What is already known on this topic
The incidence of childhood allergies has increased in the past few decades. Although genetic factors could predispose infants to allergies, environmental factors such as antibiotic use, caesarean delivery, and dietary habits could also play a role. Most of these environmental factors have been shown to modulate the gut microbiota, but it remains unclear whether gut bacteria can cause food and respiratory allergies.

What this research adds
Researchers analyzed the gut microbiota of 30 healthy children and 90 children affected by food or respiratory allergies. Compared to controls, allergic children present specific microbial signatures in their microbiota, such as higher levels of Ruminococcus gnavus and Faecalibacterium prausnitzii, and lower abundances of Bifidobacterium longum, Bacteroides dorei, B. vulgatus and other fiber-degrading bacteria. Allergic children also have increased numbers of microbial genes involved in the production of inflammatory molecules.

Conclusions
The findings reveal alterations in the gut microbiota of allergic children, and may help to develop new strategies to prevent and treat childhood allergies.

The incidence of childhood allergies has increased in the past few decades, with food allergies increasing about 50% between 1997 and 2011 in US children. A new study reveals that specific gut microbiota signatures are associated with food or respiratory allergies in early life.

The findings, published in Nature Communications, reveal alterations in the gut microbiota of allergic children, and may help to develop new strategies to prevent and treat childhood allergies.

Although genetic factors could predispose infants to develop allergies in early life, environmental factors such as antibiotic use, caesarean delivery, and dietary habits could also play a role. Most of these environmental factors have been shown to modulate the gut microbiota, but it remains unclear whether gut bacteria can cause food and respiratory allergies.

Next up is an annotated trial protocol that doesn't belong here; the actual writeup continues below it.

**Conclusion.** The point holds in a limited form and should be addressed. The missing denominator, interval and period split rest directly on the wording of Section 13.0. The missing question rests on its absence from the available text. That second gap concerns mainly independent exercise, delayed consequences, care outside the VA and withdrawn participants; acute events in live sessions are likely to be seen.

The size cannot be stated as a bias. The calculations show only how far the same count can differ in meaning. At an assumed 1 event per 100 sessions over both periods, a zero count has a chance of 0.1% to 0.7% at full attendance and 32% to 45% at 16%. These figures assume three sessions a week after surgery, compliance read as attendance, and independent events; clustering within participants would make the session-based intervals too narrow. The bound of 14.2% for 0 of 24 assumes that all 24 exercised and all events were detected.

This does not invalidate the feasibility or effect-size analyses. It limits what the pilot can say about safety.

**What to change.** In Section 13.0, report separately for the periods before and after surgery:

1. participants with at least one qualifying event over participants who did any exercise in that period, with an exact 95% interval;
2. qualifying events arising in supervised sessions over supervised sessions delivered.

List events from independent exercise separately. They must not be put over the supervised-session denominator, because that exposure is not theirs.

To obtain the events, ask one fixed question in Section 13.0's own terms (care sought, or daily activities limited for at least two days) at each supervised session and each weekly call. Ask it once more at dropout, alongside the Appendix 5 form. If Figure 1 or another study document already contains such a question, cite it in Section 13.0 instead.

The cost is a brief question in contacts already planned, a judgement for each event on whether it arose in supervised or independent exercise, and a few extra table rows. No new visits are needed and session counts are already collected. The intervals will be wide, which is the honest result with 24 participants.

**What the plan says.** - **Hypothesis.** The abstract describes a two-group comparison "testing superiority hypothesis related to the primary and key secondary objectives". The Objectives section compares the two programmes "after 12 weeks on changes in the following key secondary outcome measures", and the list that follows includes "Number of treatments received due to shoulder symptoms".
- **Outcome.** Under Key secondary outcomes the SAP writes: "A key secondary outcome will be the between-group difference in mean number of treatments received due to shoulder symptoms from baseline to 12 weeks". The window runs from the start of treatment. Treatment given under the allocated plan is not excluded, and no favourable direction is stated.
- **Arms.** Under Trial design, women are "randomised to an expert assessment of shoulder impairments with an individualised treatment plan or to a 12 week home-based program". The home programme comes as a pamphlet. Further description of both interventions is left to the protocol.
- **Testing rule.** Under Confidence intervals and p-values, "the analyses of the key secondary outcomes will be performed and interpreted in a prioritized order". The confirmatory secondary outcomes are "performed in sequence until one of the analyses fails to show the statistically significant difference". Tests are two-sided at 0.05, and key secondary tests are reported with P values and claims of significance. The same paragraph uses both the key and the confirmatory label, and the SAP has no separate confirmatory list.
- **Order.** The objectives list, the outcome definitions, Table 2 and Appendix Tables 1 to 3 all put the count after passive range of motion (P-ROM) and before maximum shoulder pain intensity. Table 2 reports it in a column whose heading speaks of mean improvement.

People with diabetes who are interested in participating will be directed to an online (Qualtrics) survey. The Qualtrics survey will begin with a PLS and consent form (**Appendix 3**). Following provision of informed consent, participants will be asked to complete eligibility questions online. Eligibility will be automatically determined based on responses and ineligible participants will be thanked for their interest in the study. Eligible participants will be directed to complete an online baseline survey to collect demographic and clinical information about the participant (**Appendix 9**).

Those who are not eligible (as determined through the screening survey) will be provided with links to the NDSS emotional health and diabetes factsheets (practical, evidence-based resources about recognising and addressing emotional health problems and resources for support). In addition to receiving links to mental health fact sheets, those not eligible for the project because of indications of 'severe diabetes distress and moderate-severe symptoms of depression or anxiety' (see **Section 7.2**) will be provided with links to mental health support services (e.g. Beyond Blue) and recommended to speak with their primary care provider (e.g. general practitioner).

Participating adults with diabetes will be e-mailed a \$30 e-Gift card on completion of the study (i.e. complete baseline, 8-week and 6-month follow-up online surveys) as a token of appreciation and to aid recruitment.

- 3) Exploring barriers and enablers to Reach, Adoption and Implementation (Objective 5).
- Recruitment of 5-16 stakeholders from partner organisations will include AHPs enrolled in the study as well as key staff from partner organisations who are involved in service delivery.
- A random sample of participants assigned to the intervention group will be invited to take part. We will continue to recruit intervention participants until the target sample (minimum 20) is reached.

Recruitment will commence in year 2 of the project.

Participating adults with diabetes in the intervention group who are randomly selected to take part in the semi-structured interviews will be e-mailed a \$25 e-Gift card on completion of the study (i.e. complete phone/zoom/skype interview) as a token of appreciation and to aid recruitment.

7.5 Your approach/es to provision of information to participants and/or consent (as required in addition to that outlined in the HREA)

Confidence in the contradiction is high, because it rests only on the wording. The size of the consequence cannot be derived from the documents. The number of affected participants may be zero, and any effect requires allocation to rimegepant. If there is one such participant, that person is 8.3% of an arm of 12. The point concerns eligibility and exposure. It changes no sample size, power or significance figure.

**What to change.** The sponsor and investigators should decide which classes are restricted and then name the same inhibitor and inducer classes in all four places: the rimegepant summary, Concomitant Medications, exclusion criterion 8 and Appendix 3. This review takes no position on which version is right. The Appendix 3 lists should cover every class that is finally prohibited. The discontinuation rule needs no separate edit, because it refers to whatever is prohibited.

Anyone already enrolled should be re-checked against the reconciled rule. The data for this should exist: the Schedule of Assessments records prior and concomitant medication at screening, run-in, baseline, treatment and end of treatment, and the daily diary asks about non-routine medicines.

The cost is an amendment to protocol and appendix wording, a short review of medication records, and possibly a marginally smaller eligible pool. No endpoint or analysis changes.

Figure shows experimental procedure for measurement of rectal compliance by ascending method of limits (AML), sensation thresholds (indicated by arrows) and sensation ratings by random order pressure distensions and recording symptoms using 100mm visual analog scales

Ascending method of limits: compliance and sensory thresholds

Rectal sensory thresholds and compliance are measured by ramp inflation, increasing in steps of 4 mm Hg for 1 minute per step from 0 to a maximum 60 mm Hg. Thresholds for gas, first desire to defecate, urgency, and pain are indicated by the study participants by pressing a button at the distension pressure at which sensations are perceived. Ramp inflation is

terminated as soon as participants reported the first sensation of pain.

To assess the gut microbiota of allergic children, researchers led by Danilo Ercolini and Roberto Berni Canani at the University of Naples Federico II analyzed fecal samples from 30 healthy children and 90 children affected by food or respiratory allergies.

Microbial blueprint

Compared to controls, allergic children had specific microbial signatures in their microbiota, such as higher levels of Ruminococcus gnavus and Faecalibacterium prausnitzii, and lower abundances of Bifidobacterium longum, Bacteroides dorei, B. vulgatus and other fiber-degrading bacteria, the researchers found.

Children with food allergies had lower levels of B. vulgatus and higher levels of Blautia wexlerae compared with children with respiratory allergies, whereas the latter showed increased abundances of Anaerostipes hadrus and Prevotella copri.

Over the course of 36 months, some allergic children developed immune tolerance. These children showed higher abundances of B. longum, Lachnospira pectinoschiza and A. hadrus, and lower levels of Ruthenibacterium lactatiformans and Clostridium leptum compared to children who did not acquire immune tolerance.

Allergy management

An analysis of the genome of gut microbes revealed that the microbiota of allergic children was characterized by higher inflammatory potential than that of healthy children. Indeed, in the microbiota of allergic children, the researchers found increased numbers of genes involved in the production of lipo-polysaccharides and urease

Lipo-polysaccharides are known to stimulate the production of inflammatory immune molecules, and have been associated with the onset of allergic rhinosinusitis. Ureases are involved in urea degradation and ammonia production. “An increased potential for urea degradation was suggested to promote gut microbiota dysbiosis and to exacerbate colitis in mice,” the researchers note.

The findings suggest that the production of pro-inflammatory molecules may be associated with the increased inflammation typical of allergies, the researchers add. The results could also help to develop microbiota-based strategies for allergy management.

Manipulation of the gut microbiome could be a promising approach for novel preventive and therapeutic strategies against allergy,” the authors say. “Therefore, identifying microbial signatures typical of allergic diseases and understanding the functional potential of the disrupted microbiome is of primary importance for the design of such innovative strategies.”

Avatar
Giorgia Guglielmi is a freelance science writer based in Cambridge, Massachusetts. She received a PhD in Biology from the European Molecular Biology Laboratory and a Master’s in Science Writing from the Massachusetts Institute of Technology.